Tell me a bit about the 31st State story.
31st State was launched in September 2017. California (the 31st State) is my home state – but it’s more than that – it’s an outlook, a state of mind and an attitude that I wanted to bring to this brand. Clean, open minded, fresh-faced and well accepted in setting trends globally, California is a global force in fashion, culture and youth, which is at the heart of 31st State.
Why was it launched?
As a mother of two teenage boys (and a teen daughter), I created 31st State as a destination personal care brand that offers a natural but stylish alternative to the new generation of teenage boys, who are beginning to craft their identity as they grow into young men.
I was frustrated by the lack of available choices for my sons in the personal care market from the “big brands” and established companies. 31st State was borne out of a desire to recreate the feeling I experienced during my formative years growing up in California – clean, effortless and minimally fashionable.
What I wanted was products that were made from cleaner, high quality ingredients for my boys. What my sons wanted was for the products to really work, and be cool, of course. Stuck between green-washed and fake natural products that smelled awful and lacked efficacy, and stereotypical male aftershave type products laden with chemicals, there seemed to be no option for boys like my sons, or me, the purchaser.
How does 31st State go about making sure the products are vegan?
Working with the formulation expert, I was able to understand the unique chemistry of younger male skin prior to developing the brand so we could take these into account. We found there were a number of unmet needs that, once addressed, could make a huge difference to how Gen Z looked and felt about themselves. The products contain copper, zinc, magnesium and silver and natural actives such as lactic acid.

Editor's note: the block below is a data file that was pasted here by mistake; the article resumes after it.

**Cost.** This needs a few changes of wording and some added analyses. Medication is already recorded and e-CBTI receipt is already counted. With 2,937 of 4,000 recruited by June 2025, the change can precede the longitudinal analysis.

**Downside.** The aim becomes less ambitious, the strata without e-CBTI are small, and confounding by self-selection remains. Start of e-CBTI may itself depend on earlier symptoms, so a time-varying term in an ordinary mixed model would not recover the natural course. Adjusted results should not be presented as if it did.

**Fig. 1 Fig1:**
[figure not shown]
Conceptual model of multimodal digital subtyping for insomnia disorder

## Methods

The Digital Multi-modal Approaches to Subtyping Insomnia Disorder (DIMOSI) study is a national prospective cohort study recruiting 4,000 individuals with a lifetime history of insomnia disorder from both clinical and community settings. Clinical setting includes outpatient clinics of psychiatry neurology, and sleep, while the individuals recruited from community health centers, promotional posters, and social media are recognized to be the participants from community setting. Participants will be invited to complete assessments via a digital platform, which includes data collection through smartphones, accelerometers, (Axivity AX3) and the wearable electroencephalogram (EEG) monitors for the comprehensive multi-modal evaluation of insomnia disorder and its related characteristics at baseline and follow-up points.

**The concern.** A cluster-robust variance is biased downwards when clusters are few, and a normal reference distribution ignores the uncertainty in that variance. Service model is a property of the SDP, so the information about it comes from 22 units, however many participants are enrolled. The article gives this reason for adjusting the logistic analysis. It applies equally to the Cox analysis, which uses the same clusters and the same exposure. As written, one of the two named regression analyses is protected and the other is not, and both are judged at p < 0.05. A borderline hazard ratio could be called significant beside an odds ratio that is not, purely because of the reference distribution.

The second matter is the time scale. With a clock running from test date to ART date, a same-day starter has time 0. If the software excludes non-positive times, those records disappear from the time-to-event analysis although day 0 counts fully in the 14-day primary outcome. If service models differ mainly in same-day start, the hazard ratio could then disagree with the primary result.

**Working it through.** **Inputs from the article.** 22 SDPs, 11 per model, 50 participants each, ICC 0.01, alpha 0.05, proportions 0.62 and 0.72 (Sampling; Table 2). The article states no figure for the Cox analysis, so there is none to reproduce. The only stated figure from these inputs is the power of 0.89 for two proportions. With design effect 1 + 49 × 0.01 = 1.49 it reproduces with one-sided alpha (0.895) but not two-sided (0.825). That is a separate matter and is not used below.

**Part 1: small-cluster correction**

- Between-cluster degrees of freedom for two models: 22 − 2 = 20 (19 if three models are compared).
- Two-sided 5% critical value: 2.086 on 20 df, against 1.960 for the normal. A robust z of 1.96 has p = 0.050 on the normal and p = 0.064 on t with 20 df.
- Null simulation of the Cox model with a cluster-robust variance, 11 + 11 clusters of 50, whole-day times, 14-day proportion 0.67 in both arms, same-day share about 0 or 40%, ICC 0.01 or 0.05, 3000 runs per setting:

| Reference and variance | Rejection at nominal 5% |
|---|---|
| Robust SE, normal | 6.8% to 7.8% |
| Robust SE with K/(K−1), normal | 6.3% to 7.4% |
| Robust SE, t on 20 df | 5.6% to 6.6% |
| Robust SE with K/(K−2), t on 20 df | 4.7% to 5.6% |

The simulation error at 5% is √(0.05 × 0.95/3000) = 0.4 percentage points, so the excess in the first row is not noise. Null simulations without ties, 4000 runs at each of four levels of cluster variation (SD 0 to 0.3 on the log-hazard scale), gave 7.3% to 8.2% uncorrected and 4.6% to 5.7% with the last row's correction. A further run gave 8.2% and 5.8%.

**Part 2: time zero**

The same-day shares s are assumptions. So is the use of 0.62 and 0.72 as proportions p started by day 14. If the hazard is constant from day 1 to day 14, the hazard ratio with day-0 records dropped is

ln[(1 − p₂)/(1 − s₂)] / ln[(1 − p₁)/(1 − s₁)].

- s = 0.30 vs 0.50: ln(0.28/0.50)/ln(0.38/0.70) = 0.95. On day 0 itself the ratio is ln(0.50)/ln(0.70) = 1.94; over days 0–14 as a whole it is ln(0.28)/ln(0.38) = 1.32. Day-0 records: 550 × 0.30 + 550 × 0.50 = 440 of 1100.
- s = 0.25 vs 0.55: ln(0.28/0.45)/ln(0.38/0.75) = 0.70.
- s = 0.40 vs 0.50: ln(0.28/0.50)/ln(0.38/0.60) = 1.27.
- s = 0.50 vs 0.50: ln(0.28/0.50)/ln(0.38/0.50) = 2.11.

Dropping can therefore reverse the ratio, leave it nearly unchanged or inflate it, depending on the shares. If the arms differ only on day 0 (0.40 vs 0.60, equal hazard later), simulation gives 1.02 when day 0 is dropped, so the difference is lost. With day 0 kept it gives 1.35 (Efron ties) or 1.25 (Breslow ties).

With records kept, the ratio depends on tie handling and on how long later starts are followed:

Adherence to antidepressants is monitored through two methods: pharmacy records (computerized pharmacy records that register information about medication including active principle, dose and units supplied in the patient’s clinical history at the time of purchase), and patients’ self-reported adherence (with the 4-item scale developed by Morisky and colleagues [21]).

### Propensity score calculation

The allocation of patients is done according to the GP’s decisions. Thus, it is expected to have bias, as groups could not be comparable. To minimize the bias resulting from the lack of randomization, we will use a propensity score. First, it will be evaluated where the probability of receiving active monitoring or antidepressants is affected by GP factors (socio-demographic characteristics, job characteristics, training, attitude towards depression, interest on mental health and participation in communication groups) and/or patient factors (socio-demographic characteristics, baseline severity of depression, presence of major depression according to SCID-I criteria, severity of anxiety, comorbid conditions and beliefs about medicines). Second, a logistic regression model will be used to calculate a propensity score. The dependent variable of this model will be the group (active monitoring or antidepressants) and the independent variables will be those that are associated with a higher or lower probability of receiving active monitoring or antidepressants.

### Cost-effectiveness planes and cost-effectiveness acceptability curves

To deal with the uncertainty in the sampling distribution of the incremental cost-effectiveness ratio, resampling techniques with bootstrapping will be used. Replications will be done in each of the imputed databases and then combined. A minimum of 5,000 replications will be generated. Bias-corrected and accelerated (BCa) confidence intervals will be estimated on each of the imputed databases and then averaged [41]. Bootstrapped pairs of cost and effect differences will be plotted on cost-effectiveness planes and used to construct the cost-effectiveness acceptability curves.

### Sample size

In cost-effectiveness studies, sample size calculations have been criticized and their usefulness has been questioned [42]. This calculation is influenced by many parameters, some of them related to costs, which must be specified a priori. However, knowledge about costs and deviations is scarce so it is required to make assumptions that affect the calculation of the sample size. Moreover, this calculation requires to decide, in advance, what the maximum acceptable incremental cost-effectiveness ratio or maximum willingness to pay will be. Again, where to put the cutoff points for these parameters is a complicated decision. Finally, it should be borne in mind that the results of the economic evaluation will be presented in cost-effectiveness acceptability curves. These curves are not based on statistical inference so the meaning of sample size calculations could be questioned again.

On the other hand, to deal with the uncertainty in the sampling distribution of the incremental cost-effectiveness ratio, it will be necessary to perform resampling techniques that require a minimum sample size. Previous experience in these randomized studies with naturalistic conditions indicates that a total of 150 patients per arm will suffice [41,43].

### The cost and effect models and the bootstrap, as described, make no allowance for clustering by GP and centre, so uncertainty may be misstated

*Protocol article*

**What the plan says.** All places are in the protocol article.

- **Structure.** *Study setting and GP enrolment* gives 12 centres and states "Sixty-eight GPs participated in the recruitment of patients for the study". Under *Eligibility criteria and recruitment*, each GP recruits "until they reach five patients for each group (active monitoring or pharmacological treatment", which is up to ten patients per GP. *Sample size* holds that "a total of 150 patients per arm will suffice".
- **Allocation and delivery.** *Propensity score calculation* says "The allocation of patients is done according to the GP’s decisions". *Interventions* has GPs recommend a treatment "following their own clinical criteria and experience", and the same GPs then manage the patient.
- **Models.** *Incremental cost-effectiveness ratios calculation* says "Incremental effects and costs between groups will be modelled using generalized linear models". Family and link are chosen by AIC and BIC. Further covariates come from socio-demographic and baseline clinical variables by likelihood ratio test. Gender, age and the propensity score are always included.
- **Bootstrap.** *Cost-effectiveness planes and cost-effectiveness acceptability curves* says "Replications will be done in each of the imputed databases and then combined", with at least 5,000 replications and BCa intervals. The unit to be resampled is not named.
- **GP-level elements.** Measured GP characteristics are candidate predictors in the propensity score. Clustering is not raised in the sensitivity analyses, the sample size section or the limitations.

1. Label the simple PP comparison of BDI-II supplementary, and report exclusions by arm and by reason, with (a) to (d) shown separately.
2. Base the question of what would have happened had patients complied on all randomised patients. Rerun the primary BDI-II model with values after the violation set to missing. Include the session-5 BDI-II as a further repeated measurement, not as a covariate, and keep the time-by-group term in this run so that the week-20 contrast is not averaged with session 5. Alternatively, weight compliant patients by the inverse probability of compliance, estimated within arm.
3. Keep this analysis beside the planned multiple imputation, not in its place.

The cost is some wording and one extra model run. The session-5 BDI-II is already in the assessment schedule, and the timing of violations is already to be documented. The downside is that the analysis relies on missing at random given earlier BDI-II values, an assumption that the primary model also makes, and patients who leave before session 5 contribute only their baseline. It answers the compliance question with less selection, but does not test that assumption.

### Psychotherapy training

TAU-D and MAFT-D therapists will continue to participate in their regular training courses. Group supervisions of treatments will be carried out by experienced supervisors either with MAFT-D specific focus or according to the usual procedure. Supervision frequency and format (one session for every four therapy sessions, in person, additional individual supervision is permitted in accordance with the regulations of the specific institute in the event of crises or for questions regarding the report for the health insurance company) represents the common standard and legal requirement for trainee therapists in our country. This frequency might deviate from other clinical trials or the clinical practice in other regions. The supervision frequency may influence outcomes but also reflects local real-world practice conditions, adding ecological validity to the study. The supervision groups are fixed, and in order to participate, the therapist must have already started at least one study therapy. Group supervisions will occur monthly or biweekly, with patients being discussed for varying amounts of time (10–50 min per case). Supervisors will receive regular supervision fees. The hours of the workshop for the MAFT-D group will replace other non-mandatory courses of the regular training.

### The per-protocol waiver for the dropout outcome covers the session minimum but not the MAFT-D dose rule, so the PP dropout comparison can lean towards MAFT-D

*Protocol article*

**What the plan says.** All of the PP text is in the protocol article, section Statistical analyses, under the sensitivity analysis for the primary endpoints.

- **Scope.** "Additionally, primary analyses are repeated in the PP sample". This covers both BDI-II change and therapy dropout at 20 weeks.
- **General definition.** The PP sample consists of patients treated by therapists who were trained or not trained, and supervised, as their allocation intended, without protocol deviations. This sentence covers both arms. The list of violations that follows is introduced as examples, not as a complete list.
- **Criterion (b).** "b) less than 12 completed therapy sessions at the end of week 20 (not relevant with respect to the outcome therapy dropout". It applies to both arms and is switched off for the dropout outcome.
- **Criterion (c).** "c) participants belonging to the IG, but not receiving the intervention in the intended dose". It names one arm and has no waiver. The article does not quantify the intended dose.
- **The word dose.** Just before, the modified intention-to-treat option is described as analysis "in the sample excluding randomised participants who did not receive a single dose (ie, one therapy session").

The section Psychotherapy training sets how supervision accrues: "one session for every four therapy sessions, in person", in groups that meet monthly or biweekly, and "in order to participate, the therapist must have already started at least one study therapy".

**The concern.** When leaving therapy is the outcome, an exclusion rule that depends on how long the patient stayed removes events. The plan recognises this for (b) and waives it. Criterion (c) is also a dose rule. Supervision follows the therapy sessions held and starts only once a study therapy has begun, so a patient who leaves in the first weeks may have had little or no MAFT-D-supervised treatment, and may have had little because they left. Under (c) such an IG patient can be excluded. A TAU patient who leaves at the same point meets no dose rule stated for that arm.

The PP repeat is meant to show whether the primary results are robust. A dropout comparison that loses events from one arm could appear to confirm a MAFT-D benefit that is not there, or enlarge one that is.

What gap in the UK retail market does 31st State strive to address?
When I founded 31st State, there was nothing available on the market made specifically for Gen Z, namely males. Although there were cleaner products for other demographics, there was nothing for just for teen boys, and definitely not anything aspirational. Early on, I saw that the big companies weren’t focusing on this demographic in part, because I don’t think they really understood the generation. I don’t think you can reengineer a men’s brand for a younger generation. Gen Z wants something that is built for them and by them.
How did 31st State handle the lockdown period and how is it coping with the pandemic?
“When I founded 31st State, there was nothing available on the market made specifically for Gen Z”
Our business is primarily direct-to-consumer, but we also sell on a variety of retailers like Asos and Ocado. During lockdown and beyond, direct-to-consumer sales have been doubling, and even tripling, in some cases compared with this time last year. We attribute this to the dramatic shift in the retail space and an increased focus on hygiene and ingredients. We have been well-positioned to manage the surge in digital sales, with our bigger challenges coming from supply chain and manufacturing disruptions.
What’s in store for 31st State in 2021?
Looking ahead, we have a couple of skin and body care products in development and could foresee further alignment with the wellness category.
Gen Z is a fascinating demographic to serve. There is so much space to talk to this generation about sexual wellness and mental health in a different way. They have no stigma attached to conversations around mental health and are open about seeing therapists, or taking antidepressants or supplements, and they are open about their sexual wellness, too.
How is 31st State addressing some of the challenges facing the retail industry as a whole?
We have great working relationships with our current retail partners. Our experience has been that more than ever, there is great mutual respect and a renewed sense of creativity in how we work together to drive sales.
Describe your role and responsibilities at 31st State.